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“The fuck did she just say?”

Later on Mrs Duvall (mummy) comes to see Ricky at work (still quiet) and basically tells her that any fool can see that Ricky just ain’t that into Fran and if that’s the case then why not cut her loose so she can plan her wedding? At this point I’m a bit like – what she isn’t into Fran?! – then I remembered the synopsis which suggests a love triangle, so I got it again.

Mrs D’s parting shot is “Stop calling yourself transsexual because it ain’t ladylike – how about telling people you were born with a birth defect instead?” to which Ricky has a sassy retort that sends her packing. I’m not entirely sure how that sounds better, but never mind, eh?

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“Thanks, I made it myself.”

Oh, one big thing I’ve failed to mention is that Ricky is haunted by the fact (she believes) her mother never really accepted her for who she is and as a result, left the family. Ricky’s father is bloody lovely and tells her all the time that this isn’t true but she can’t shake it. Her younger brother is an absolute don as well, and they’re obviously incredibly supportive and loving, and that’s enough to turn even the coldest heart to mush.

David confronts Ricky about Francesca and it turns out that they have far more history than we’d expected. David is all shades of messed up in his attitude but now at least we understand (but in no way condone) his dickish behaviour.

I’ll leave this here because it does have a nice conclusion and it’s a good film. You’ll maybe change your opinion on some of the characters by the end, maybe think about your own experiences within past relationships. It’s a romantic comedy and of course, I’ve mentioned a love triangle, can you see where this is going?

Before I give you my rating, how about a few questions?

Questions, questions, questions! Who, if not Francesca, is Ricky into? Does this person reciprocate? Will Ricky ever let the memory of her mother not accepting her go?

Will Ricky get into fashion school? Will David ever drop the fucking douche bag act? And perhaps most importantly, how come I don’t look as good as Ricky in braids?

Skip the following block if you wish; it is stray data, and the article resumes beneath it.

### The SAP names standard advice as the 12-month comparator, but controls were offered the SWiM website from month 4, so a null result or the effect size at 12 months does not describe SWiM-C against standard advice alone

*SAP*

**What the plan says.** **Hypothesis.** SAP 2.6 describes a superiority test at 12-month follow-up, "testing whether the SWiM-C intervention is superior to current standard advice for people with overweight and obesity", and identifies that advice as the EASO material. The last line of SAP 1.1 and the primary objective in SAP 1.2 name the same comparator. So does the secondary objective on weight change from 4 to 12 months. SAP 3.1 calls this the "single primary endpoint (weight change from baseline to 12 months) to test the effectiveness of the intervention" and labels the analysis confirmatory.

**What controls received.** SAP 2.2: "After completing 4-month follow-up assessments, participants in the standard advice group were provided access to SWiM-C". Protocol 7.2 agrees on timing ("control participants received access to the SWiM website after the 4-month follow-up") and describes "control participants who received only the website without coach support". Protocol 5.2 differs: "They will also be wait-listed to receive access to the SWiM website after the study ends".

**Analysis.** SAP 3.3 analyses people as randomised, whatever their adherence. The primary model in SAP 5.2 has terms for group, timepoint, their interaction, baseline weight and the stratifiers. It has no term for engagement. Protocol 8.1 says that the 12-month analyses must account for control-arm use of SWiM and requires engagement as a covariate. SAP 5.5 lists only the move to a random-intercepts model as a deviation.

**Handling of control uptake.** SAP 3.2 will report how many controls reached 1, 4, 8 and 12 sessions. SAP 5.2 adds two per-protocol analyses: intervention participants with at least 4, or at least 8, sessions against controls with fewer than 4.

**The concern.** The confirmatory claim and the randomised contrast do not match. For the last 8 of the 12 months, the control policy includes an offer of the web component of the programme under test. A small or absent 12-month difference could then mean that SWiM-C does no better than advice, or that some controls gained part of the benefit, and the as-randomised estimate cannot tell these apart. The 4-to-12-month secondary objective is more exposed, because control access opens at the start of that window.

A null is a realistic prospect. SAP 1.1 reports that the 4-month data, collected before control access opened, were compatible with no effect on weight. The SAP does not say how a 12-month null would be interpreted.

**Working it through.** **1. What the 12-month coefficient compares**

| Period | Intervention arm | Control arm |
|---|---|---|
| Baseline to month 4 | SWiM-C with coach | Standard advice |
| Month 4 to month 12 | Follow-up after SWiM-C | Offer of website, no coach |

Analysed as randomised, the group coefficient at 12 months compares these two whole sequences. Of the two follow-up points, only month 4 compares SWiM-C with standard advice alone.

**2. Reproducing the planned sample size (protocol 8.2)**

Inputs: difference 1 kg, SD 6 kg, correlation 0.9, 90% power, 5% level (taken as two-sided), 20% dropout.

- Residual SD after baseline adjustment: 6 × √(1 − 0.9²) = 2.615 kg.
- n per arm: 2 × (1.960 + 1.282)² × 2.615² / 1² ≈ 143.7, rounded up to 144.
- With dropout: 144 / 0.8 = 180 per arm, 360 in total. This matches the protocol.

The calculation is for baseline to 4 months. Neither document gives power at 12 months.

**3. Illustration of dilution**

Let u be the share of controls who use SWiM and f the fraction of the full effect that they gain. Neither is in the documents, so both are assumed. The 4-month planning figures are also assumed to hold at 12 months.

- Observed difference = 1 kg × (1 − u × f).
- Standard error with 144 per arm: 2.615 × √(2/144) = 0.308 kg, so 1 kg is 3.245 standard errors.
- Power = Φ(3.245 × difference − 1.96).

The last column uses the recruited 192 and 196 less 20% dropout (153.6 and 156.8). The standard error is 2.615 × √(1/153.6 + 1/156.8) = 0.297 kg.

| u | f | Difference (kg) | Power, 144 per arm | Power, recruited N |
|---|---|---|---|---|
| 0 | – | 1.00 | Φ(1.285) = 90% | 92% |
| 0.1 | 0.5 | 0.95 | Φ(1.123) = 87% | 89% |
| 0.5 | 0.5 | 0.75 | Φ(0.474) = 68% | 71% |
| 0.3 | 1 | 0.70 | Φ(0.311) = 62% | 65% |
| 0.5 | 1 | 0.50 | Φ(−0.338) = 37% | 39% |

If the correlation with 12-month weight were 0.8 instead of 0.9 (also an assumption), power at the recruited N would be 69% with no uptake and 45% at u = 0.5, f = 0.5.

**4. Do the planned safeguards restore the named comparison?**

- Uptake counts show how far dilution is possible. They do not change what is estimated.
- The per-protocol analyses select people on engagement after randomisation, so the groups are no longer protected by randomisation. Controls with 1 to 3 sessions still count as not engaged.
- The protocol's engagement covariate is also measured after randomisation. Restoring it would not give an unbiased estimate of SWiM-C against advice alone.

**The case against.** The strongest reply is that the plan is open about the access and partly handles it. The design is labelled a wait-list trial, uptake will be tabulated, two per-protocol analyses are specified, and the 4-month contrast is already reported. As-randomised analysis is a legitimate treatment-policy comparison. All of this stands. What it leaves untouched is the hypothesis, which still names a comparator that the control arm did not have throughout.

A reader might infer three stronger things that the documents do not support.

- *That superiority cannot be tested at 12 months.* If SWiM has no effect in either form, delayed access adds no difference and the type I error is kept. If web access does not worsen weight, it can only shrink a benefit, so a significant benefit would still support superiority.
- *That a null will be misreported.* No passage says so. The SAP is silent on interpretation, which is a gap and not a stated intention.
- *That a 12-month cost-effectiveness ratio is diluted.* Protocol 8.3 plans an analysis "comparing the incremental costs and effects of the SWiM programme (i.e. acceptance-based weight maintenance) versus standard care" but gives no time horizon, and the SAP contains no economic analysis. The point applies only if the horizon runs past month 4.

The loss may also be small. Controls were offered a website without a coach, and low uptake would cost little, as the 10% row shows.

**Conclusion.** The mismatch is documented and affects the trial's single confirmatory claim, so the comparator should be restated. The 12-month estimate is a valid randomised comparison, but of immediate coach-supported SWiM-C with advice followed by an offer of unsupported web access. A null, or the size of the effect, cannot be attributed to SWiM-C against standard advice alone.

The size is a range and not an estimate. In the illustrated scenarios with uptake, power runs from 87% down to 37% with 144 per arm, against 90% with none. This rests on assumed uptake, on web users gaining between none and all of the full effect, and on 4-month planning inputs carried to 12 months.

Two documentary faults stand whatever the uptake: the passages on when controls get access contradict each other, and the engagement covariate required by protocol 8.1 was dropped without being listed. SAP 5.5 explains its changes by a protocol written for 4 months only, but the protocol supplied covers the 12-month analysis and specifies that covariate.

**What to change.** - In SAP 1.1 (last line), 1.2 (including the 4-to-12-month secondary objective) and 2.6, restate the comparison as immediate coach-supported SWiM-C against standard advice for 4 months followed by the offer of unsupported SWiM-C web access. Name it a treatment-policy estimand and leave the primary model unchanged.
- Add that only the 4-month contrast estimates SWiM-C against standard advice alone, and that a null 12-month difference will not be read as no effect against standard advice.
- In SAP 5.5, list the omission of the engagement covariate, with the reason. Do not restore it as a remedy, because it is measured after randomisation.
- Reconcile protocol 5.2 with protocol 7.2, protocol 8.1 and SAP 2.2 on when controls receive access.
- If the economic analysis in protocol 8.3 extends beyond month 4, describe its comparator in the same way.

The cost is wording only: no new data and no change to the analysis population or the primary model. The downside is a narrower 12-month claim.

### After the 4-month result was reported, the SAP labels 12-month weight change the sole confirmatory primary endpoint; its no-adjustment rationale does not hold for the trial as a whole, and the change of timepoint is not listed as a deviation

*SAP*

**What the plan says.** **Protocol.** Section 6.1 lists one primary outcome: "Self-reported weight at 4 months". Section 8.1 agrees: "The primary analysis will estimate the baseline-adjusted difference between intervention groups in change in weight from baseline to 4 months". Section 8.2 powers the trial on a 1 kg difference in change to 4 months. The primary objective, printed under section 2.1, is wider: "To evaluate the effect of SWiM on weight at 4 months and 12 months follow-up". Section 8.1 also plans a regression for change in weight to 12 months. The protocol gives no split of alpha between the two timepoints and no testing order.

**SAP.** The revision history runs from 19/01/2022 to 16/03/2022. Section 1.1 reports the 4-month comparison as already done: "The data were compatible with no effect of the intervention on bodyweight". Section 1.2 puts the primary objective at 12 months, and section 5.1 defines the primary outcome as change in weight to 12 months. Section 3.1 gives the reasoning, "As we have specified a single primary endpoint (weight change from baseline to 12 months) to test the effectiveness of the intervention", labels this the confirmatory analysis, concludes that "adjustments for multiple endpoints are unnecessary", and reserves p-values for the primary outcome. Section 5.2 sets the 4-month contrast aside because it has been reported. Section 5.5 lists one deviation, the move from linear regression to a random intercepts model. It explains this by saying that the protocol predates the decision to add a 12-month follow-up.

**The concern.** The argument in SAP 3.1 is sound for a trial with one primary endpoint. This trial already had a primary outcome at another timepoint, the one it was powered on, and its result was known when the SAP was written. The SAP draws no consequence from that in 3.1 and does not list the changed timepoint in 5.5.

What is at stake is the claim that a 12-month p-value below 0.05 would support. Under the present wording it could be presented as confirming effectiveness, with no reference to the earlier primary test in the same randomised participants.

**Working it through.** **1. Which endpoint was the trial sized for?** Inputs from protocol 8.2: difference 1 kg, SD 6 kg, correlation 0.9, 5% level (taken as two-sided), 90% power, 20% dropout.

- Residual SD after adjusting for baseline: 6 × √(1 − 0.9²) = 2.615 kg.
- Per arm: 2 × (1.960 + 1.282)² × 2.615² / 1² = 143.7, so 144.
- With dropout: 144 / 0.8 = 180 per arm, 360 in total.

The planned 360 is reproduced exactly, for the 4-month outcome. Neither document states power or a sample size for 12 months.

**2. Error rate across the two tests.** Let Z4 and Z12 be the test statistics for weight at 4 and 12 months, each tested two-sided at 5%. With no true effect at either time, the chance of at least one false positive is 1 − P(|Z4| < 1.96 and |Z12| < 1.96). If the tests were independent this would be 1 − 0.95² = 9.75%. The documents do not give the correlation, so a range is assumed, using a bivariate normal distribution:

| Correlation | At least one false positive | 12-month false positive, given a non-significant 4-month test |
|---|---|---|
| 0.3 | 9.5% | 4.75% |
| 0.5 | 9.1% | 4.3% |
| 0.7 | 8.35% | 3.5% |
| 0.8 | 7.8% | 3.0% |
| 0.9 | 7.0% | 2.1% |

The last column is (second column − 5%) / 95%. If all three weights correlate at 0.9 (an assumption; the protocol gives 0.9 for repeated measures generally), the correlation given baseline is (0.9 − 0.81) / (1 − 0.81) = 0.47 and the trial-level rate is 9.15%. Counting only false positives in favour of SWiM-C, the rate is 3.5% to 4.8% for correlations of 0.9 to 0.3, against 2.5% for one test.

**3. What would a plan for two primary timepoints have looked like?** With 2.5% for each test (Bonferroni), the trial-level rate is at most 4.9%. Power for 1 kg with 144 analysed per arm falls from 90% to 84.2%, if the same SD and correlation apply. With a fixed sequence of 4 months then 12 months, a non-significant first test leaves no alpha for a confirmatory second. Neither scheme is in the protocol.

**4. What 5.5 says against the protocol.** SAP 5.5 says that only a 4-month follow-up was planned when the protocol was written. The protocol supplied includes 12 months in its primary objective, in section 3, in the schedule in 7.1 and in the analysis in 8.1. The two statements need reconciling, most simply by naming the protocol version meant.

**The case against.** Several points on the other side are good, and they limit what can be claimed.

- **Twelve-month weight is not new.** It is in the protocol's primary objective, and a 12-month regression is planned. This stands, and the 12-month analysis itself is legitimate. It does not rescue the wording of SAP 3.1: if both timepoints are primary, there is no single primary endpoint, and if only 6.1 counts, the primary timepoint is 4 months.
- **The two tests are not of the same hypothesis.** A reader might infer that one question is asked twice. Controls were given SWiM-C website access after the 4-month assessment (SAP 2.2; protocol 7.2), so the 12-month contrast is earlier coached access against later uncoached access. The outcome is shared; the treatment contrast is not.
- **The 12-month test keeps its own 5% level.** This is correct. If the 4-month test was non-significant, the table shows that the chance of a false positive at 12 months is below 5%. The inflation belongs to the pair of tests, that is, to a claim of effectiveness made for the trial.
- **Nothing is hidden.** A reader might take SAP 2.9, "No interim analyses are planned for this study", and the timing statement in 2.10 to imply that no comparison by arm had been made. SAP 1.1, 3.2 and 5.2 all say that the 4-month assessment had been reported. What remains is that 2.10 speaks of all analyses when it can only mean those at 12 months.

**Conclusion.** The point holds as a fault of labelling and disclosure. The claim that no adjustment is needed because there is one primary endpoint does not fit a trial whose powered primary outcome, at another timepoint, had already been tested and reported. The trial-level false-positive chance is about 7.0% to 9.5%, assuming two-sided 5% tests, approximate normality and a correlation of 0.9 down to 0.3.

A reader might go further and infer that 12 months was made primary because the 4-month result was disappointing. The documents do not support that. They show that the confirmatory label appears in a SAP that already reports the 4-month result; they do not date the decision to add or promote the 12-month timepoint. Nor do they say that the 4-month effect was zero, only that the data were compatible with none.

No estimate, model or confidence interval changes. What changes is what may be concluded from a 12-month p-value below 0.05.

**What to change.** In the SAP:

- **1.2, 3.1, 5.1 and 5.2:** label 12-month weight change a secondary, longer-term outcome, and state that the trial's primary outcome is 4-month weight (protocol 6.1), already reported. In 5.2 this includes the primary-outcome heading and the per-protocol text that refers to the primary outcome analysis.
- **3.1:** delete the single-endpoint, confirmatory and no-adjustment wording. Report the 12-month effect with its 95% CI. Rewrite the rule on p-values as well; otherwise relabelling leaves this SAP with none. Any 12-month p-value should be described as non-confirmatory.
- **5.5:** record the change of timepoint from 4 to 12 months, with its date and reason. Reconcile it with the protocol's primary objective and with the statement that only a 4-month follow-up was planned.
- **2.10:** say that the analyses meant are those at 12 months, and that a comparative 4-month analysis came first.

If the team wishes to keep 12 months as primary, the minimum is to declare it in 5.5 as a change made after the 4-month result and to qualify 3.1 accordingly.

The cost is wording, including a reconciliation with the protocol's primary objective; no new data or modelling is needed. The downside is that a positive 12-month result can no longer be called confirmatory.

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“Did someone say ‘love triangle’?”

My Thoughts:

This is a good movie. It’s sassy with a strong lead who isn’t afraid to curse and quip. Basically the best kind of main character. As mentioned above, it is a positive film without too much bad stuff.

I mean, Ricky lives with guilt, as she believes she pushed her mother away, so she has had her fair share of heartache. There is a touching scene in which an eight-year-old YouTube video featuring a young Ricky is posted publicly for all the world to see (a bit of a cheesy sequence, tbh- but I liked it). Though maybe I’m wrong, maybe burly bikers do watch teenagers’ vlogs on the side of the road with glee?

However, it seems Ricky was quite lucky throughout school. Not only to have had a supportive network but that she had the courage to face her tormentors head on. I know not all trans kids and adults are as lucky and for every positive story like this one, there is one with an unhappier ending.

But I liked it. Michelle Hendley is great, really luminous on-screen and really likeable. The ending is super sweet and super romantic, that’s all I’ll say!

My Rating: 4/5 – I liked it a lot. I’d definitely like to see Ricky again. Perhaps a sequel following her into her career in the fashion industry?

Hmmm, so what did my Blog Wife, Jillian think? Find out here.